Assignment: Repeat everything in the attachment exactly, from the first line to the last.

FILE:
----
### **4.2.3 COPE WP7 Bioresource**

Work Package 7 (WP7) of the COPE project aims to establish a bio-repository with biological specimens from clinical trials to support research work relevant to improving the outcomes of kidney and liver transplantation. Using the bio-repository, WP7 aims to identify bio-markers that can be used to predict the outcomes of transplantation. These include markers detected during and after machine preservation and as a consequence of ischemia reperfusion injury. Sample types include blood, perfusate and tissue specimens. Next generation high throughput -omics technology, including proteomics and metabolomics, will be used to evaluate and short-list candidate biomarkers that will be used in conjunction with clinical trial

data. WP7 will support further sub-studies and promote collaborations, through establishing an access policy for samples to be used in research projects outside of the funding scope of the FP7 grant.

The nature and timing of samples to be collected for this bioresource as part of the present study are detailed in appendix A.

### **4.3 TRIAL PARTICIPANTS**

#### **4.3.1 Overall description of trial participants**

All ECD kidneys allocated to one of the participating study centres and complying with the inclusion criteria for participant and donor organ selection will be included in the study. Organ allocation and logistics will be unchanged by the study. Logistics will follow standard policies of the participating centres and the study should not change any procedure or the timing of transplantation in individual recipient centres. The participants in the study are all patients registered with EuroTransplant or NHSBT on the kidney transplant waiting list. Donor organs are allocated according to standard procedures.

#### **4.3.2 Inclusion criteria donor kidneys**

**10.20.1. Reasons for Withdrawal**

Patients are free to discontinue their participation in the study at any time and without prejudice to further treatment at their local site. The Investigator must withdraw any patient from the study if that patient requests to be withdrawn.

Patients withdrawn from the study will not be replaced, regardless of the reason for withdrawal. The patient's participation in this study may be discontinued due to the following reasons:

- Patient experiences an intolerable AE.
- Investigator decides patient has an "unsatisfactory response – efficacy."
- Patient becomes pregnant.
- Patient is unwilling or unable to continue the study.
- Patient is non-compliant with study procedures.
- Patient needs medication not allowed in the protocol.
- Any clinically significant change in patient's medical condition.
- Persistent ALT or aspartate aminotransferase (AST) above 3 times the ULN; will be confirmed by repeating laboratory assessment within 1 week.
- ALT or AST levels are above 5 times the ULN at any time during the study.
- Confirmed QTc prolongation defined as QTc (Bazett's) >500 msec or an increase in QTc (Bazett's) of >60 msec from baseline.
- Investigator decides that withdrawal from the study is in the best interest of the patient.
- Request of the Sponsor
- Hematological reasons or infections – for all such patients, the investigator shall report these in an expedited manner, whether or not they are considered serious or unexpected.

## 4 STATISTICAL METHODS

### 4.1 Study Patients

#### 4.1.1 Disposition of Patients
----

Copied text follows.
### **4.2.3 COPE WP7 Bioresource**

Work Package 7 (WP7) of the COPE project aims to establish a bio-repository with biological specimens from clinical trials to support research work relevant to improving the outcomes of kidney and liver transplantation. Using the bio-repository, WP7 aims to identify bio-markers that can be used to predict the outcomes of transplantation. These include markers detected during and after machine preservation and as a consequence of ischemia reperfusion injury. Sample types include blood, perfusate and tissue specimens. Next generation high throughput -omics technology, including proteomics and metabolomics, will be used to evaluate and short-list candidate biomarkers that will be used in conjunction with clinical trial

data. WP7 will support further sub-studies and promote collaborations, through establishing an access policy for samples to be used in research projects outside of the funding scope of the FP7 grant.

The nature and timing of samples to be collected for this bioresource as part of the present study are detailed in appendix A.

### **4.3 TRIAL PARTICIPANTS**

#### **4.3.1 Overall description of trial participants**

All ECD kidneys allocated to one of the participating study centres and complying with the inclusion criteria for participant and donor organ selection will be included in the study. Organ allocation and logistics will be unchanged by the study. Logistics will follow standard policies of the participating centres and the study should not change any procedure or the timing of transplantation in individual recipient centres. The participants in the study are all patients registered with EuroTransplant or NHSBT on the kidney transplant waiting list. Donor organs are allocated according to standard procedures.

#### **4.3.2 Inclusion criteria donor kidneys**

**10.20.1. Reasons for Withdrawal**

Patients are free to discontinue their participation in the study at any time and without prejudice to further treatment at their local site. The Investigator must withdraw any patient from the study if that patient requests to be withdrawn.

Patients withdrawn from the study will not be replaced, regardless of the reason for withdrawal. The patient's participation in this study may be discontinued due to the following reasons:

- Patient experiences an intolerable AE.
- Investigator decides patient has an "unsatisfactory response – efficacy."
- Patient becomes pregnant.
- Patient is unwilling or unable to continue the study.
- Patient is non-compliant with study procedures.
- Patient needs medication not allowed in the protocol.
- Any clinically significant change in patient's medical condition.
- Persistent ALT or aspartate aminotransferase (AST) above 3 times the ULN; will be confirmed by repeating laboratory assessment within 1 week.
- ALT or AST levels are above 5 times the ULN at any time during the study.
- Confirmed QTc prolongation defined as QTc (Bazett's) >500 msec or an increase in QTc (Bazett's) of >60 msec from baseline.
- Investigator decides that withdrawal from the study is in the best interest of the patient.
- Request of the Sponsor
- Hematological reasons or infections – for all such patients, the investigator shall report these in an expedited manner, whether or not they are considered serious or unexpected.

## 4 STATISTICAL METHODS

### 4.1 Study Patients

#### 4.1.1 Disposition of Patients